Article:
I’ve mentioned not being slave to a tune–I also lacked any sense of rhythm. I suppose not being able to clap in time with others during music class might have suggested that to me, but I was never a good student, even of the simplest lessons. I simply watched the kid next to me during clapping time, and thus was only a half-beat behind everyone else. As one of 20 or so little kids keeping time to third-grade folk songs, I could blend in.

An arrhythmic tuba player does not blend in. Just as gluttony leads to weight gain leads to mockery, so a bad tuba player’s sins are readily apparent to all with ears to hear. Or plug.

A tuba player with only an intellectual understanding of tune and no sense of rhythm, I quickly became an ex-tuba player. I suppose I could have tried another instrument, but lacking musical sense limited my choices. Perhaps I could have played the triangle in a marching band, or acted out a woodwind instrument without a reed, a Chaplinesque figure in a land of sound. Instead, I listened to my mother’s prophetic words.

I’m still the best critic in any room.


Fifty Years Ago Today

Fifty years ago today, I was in fourth grade with Mrs. Bassett, looking forward to Red Sox opening day the following week. I’d become a huge baseball fan the previous summer, as had almost every kid in New England. We’d had Yaz and Tony C and Jim Lonborg and the rest of the ’67 Impossible Dream team to introduce us to the bitch-goddess of Red Sox fandom. After the Sox lost the World Series—their first in 21 years—to the Cards in seven games, I was sure that in ’68 we’d be even better, despite Lonborg’s skiing injury in December. On this, I was wrong.

Fifty years ago today, the weather in Durham was about average—high of 63 degrees, sunny, no rain. I likely wore a jacket to school and left it behind in the afternoon because it was so nice out. This meant I’d be cold tomorrow morning walking in, but it was worth it to travel home feeling the beginnings of spring, especially with baseball season starting in six days.

Fifty years ago today, Martin Luther King, Jr., was shot and killed in Memphis. I’ve got nothing more to say, no clever turns of phrase. His death was tragic because his life was heroic. Here are some of his words:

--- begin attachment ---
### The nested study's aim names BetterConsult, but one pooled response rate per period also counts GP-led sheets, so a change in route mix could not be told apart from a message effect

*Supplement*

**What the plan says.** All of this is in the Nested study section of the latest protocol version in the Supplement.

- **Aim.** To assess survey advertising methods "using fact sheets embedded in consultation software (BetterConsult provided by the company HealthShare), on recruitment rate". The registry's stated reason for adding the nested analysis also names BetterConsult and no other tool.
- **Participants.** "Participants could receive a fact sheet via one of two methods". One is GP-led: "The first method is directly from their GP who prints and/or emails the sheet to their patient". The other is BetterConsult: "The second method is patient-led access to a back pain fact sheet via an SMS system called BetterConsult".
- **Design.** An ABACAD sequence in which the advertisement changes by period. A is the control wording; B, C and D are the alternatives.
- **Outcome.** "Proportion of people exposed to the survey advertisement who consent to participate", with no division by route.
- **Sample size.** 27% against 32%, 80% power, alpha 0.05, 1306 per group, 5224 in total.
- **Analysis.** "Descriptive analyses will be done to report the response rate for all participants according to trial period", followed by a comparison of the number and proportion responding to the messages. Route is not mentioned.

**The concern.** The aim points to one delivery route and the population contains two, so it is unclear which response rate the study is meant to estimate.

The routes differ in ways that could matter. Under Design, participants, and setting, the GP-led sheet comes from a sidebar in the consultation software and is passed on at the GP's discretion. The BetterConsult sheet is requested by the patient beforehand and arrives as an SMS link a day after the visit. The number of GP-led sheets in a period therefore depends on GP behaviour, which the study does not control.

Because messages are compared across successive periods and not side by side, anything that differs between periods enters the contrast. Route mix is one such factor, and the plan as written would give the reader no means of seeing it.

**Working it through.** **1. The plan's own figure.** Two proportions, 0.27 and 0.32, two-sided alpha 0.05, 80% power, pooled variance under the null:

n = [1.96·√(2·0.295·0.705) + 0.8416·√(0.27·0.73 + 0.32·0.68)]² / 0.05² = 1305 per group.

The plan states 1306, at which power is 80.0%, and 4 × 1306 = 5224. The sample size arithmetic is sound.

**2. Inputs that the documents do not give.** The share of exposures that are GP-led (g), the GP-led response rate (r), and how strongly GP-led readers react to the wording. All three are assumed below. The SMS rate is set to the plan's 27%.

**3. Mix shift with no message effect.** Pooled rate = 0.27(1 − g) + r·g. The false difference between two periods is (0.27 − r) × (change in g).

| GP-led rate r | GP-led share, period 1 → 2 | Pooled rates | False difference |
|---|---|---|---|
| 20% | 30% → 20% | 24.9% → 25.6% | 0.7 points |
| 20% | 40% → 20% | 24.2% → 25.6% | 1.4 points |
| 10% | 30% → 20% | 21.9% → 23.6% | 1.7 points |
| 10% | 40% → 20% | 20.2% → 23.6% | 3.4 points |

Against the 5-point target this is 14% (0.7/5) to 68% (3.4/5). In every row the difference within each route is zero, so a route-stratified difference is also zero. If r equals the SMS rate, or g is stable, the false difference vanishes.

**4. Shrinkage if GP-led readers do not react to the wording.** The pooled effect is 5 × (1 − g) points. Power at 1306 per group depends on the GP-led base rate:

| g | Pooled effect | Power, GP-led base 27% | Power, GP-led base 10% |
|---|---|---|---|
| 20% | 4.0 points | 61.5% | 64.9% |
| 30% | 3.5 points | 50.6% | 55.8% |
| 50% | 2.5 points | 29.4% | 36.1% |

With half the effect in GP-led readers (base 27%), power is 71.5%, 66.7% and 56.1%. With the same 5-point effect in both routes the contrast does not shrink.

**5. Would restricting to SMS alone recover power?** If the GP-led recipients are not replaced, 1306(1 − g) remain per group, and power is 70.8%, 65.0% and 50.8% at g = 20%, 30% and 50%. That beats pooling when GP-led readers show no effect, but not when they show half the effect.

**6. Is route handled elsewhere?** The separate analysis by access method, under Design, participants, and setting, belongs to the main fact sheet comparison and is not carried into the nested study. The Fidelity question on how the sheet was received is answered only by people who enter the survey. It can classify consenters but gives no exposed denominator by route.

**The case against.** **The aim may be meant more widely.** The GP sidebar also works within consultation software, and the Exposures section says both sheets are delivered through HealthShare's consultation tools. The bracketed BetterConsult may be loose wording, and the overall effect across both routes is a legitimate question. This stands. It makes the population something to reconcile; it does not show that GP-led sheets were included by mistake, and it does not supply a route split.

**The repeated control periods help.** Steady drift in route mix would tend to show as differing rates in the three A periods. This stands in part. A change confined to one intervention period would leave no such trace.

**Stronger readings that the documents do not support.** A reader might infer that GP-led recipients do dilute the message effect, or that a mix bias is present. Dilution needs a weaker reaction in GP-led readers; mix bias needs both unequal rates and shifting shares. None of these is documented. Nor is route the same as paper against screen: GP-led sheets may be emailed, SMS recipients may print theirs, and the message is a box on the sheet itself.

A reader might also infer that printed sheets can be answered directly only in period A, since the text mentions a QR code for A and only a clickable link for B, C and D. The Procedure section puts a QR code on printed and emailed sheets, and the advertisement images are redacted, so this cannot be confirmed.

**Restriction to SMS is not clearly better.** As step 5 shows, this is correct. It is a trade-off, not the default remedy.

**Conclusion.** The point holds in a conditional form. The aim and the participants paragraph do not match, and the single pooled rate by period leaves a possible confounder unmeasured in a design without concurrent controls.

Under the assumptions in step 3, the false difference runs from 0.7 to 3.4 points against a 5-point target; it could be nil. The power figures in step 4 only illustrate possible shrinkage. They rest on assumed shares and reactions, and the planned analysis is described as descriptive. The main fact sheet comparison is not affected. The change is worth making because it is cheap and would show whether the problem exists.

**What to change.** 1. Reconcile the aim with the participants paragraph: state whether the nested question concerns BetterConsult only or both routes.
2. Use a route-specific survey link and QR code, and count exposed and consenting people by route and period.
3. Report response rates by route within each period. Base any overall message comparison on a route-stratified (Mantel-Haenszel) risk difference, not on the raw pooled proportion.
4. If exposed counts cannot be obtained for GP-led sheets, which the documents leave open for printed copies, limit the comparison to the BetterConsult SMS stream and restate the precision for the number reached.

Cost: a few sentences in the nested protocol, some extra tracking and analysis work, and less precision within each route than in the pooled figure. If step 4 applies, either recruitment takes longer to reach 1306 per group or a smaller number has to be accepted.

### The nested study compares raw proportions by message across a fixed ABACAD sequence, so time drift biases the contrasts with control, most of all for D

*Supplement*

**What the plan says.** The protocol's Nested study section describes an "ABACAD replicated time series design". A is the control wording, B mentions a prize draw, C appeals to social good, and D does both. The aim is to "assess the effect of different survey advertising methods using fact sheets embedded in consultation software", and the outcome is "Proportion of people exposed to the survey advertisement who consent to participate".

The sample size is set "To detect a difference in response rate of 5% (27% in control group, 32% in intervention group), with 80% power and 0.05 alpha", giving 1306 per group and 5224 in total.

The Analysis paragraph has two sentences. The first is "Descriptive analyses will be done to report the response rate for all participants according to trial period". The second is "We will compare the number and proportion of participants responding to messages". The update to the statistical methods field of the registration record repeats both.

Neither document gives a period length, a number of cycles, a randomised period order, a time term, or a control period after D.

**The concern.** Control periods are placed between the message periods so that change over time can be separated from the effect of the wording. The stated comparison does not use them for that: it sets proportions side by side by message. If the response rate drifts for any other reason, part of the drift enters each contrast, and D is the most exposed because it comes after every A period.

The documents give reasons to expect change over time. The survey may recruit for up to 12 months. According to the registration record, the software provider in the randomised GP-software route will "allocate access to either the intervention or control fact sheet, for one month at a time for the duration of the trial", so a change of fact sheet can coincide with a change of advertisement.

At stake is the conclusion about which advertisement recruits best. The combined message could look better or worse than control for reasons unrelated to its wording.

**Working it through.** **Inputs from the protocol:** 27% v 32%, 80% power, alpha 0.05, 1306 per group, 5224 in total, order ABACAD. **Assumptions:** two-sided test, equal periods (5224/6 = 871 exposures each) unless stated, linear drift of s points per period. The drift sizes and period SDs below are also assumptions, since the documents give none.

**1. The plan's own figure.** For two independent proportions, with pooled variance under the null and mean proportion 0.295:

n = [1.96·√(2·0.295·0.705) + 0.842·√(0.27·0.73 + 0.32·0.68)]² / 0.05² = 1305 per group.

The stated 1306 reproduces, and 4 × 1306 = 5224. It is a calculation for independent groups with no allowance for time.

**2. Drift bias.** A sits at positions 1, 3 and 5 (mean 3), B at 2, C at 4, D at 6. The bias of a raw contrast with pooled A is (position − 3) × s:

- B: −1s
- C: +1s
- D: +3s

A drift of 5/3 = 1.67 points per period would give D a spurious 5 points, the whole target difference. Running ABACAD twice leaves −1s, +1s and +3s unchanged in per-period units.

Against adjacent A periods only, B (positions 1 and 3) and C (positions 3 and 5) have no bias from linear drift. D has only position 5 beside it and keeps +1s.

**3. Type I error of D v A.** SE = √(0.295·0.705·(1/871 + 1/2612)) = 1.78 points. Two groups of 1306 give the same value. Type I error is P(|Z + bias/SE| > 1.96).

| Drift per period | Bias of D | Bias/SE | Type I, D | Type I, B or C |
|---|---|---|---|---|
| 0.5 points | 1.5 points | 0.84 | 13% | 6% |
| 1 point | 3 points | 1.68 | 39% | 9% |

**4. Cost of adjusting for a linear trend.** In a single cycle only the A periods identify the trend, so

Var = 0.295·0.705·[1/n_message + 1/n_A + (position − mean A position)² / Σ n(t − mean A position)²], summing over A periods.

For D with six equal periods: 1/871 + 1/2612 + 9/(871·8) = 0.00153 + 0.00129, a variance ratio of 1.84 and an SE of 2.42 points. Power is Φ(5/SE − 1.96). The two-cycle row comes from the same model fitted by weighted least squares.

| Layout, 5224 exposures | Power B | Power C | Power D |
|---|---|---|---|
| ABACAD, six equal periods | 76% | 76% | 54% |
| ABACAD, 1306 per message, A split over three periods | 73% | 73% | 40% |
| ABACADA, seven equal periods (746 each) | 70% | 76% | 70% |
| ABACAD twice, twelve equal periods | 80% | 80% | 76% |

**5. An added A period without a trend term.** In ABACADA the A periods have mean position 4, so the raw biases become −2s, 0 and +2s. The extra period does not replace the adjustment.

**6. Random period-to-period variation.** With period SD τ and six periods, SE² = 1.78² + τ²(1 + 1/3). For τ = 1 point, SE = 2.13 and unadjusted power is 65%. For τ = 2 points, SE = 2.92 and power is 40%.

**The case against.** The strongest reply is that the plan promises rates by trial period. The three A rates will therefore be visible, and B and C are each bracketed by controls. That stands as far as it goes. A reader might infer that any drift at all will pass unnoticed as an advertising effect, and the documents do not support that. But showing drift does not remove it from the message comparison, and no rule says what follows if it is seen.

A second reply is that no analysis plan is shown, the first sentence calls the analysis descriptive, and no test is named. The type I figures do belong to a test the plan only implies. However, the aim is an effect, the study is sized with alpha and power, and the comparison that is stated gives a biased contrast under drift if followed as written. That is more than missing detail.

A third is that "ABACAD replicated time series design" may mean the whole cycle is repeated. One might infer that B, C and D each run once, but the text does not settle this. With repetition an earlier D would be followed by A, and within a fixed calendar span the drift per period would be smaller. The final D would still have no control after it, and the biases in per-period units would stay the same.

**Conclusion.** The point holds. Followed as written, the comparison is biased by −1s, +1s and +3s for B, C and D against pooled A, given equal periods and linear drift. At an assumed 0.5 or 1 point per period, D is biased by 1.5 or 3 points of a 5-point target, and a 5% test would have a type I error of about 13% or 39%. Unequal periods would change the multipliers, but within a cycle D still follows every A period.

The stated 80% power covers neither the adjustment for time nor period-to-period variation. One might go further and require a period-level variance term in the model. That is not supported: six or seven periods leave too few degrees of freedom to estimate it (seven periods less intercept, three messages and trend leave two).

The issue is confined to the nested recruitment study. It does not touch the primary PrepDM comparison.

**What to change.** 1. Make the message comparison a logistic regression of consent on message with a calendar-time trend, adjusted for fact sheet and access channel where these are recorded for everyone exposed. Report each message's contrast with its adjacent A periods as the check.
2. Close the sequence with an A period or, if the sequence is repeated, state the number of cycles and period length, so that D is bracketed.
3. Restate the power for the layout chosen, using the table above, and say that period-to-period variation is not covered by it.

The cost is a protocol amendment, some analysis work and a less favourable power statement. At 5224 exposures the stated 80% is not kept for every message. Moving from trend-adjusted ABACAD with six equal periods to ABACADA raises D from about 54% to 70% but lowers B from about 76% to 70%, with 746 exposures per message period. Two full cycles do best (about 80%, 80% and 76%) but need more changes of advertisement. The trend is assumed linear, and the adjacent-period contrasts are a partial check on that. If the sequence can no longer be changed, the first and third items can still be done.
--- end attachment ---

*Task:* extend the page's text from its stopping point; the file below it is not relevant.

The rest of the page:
Forgiveness is not an occasional act; it is a constant attitude.

Ten thousand fools proclaim themselves into obscurity, while one wise man forgets himself into immortality.

Never forget that everything Hitler did in Germany was legal.

I came to the conclusion that there is an existential moment in your life when you must decide to speak for yourself; nobody else can speak for you

We must use time creatively, in the knowledge that the time is always ripe to do right.

All labor that uplifts humanity has dignity and importance and should be undertaken with painstaking excellence.

We must accept finite disappointment, but never lose infinite hope.

Never succumb to the temptation of bitterness.

Every man must decide whether he will walk in the light of creative altruism or in the darkness of destructive selfishness.

.Property is intended to serve life, and no matter how much we surround it with rights and respect, it has no personal being. It is part of the earth man walks on. It is not man.

The function of education is to teach one to think intensively and to think critically. Intelligence plus character – that is the goal of true education.

Shallow understanding from people of good will is more frustrating than absolute misunderstanding from people of ill will.

This is why right, temporarily defeated, is stronger than evil triumphant.

Nonviolence is absolute commitment to the way of love. Love is not emotional bash; it is not empty sentimentalism. It is the active outpouring of one’s whole being into the being of another.